The Agora Project’s participants are ten talented journalists from all over Europe. With several elections coming up, the participants are working across borders on the topic of polarization in Europe. We fell in love with them and if you read this, you might too.
Nikolai Atefie – Malmö, Sweden
Nikolai is a freelance Scandinavia Correspondent, mainly working for the Austrian national TV & radio (ORF) and the Austrian News Agency APA. Apart from his work as a correspondent he’s interested in environmental stories, especially when they involve food.
He lives on a farm outside Malmö and he kindly invited the whole Agora team over for a follow up workshop and some vegetable picking. Also, Nikolai was a child star in Austria where he co-hosted a TV show in his teens.
For the Agora Project he investigates why most stories that make it out of Scandinavia are positive. Should we all pack up and move or is there more to the story?
Cátia Bruno – Lisbon, Portugal
Cátia is a Portuguese journalist with a focus on international stories, whether that’s covering Portugal for foreign papers like the New Statesman or Global Post or writing for the international section of the prestigious Expresso in her home country.
She appreciates people who wear double denim and proved strikingly efficient in the first phase of our virtual newsroom.
Catia’s story for the Agora Project will take her all over Portugal to figure out why the crisis stricken country hasn’t embraced a far right movement compared to some of its European compatriots.
Theodosia Gkournelou – Athens, Greece
Sissy has worked as Editor-in Chief for Greek news websites and has worked for the National Greek News Agency and the Spanish magazine El Periódico de la Publicidad. She has reported on human rights issues from Spain, Germany, Guatemala, Rwanda, and Palestine and recently relocated back to Athens.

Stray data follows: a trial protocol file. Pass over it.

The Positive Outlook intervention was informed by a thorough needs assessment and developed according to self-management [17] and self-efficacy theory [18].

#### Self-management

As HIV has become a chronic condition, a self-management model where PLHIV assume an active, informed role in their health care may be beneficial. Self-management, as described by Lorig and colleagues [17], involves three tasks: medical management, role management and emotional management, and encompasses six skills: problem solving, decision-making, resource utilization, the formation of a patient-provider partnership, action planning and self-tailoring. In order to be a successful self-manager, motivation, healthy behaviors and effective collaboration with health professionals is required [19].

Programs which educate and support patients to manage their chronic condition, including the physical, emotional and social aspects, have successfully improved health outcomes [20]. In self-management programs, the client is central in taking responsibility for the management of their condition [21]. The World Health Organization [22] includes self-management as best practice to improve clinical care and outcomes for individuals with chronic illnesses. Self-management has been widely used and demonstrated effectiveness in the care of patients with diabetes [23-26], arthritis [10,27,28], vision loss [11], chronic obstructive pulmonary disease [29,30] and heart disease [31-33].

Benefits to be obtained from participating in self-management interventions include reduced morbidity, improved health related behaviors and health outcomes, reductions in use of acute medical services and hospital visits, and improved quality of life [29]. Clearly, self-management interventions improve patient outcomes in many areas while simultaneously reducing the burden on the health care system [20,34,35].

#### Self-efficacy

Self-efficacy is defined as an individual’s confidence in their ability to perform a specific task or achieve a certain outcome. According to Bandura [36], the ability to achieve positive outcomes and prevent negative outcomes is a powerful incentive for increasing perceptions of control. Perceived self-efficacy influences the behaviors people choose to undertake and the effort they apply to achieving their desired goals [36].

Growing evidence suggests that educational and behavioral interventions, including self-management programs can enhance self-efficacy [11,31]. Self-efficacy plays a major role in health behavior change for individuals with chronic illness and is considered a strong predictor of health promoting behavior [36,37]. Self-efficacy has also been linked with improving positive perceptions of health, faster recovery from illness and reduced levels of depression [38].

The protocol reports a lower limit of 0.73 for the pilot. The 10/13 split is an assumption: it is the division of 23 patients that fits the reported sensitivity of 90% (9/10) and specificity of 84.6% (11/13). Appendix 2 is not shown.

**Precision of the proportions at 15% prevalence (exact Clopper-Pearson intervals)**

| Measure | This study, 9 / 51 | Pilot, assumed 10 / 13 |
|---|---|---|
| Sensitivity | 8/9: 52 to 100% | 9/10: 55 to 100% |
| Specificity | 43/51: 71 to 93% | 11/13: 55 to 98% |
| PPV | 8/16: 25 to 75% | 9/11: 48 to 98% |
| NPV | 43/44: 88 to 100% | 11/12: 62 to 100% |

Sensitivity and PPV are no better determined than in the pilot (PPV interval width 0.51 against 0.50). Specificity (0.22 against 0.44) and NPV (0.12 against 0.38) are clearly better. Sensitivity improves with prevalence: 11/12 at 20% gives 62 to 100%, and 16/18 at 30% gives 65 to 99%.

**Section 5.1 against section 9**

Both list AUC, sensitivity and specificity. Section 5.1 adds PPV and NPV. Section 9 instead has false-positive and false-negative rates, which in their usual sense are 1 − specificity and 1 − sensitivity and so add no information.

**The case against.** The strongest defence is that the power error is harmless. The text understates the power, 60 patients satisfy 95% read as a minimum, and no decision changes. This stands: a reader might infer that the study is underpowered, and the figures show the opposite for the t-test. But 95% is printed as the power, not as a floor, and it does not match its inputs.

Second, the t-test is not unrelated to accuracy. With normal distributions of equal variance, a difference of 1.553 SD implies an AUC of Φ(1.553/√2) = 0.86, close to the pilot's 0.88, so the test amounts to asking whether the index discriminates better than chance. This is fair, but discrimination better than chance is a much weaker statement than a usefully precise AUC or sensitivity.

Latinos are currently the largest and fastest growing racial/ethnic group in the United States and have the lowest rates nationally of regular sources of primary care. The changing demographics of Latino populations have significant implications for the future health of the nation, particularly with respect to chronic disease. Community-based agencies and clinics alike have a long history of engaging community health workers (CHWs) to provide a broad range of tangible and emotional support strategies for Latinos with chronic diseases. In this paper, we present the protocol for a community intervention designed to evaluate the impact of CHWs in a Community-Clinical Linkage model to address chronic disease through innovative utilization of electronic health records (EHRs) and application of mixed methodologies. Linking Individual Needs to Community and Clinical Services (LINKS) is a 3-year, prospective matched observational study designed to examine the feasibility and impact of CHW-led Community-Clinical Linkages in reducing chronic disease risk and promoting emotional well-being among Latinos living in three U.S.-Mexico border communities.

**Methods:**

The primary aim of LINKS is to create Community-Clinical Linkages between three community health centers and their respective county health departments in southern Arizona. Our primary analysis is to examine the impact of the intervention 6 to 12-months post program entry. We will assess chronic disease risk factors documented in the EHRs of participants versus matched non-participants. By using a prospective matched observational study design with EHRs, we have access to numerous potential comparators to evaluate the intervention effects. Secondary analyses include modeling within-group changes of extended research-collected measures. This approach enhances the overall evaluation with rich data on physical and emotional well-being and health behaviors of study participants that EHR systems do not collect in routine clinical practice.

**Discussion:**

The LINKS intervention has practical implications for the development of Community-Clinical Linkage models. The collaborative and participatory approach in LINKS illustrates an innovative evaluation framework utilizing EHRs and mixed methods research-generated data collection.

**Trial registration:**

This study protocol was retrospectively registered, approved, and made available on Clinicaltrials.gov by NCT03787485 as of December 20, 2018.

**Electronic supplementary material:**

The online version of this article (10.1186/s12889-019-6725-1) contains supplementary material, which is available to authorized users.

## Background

After a slight documentation debacle, Sissy tried for two whole days to make her way to Armenia for the Agora Project’s first face-to-face workshop. When it became apparent that it wasn’t going to work out, she made herself some tea and dutifully attended every one of our indoor sessions via Skype, always with a broad smile and a notepad.
Sissy’s research for the Agora Project focuses on how media contributed to a rise of populism.
Albert Guasch – Barcelona, Spain
Albert is a Spanish journalist based in Barcelona. He’s got a knack for everything European, particularly EU integration, its economy and its institutional design. He is an accomplished freelancer and regularly publishes in Euronews and the Catalonian news outlet Ara.
Albert also publishes academic papers and is the president of a student-led think tank that organises discussions about Europe. Pretty perfect for a European newsroom, right?!
Albert’s story deals with the question of whether automation and digitalisation fuel polarisation.
Stefan Janjić – Novi Sad, Serbia
Our Serbian participant Stefan currently works on getting his PhD in Communicology. He’s worked as editor in chief of Žurnalist (Journalist) magazine and as a project coordinator for Novi Sad School of Journalism.